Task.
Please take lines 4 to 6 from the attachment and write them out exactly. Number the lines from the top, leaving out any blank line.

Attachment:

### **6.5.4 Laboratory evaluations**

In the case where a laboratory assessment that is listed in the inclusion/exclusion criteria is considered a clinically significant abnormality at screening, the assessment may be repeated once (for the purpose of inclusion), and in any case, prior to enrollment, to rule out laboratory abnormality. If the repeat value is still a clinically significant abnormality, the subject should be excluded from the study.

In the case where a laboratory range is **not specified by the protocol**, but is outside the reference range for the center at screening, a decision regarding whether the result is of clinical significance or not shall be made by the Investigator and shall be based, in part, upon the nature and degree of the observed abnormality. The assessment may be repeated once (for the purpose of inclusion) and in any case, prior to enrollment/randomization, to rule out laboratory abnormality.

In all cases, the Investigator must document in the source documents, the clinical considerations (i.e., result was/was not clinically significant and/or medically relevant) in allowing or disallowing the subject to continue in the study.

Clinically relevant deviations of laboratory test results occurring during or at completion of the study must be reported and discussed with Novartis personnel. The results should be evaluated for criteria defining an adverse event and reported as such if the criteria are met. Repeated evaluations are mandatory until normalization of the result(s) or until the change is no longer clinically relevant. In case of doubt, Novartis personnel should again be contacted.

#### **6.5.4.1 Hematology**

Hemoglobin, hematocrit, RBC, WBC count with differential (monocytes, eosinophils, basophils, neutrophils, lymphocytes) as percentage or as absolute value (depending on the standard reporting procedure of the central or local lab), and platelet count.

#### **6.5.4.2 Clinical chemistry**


In all cases, the Investigator must document in the source documents, the clinical considerations (i.e., result was/was not clinically significant and/or medically relevant) in allowing or disallowing the subject to continue in the study.

Clinically relevant deviations of laboratory test results occurring during or at completion of the study must be reported and discussed with Novartis personnel. The results should be evaluated for criteria defining an adverse event and reported as such if the criteria are met. Repeated evaluations are mandatory until normalization of the result(s) or until the change is no longer clinically relevant. In case of doubt, Novartis personnel should again be contacted.

#### **6.5.4.1 Hematology**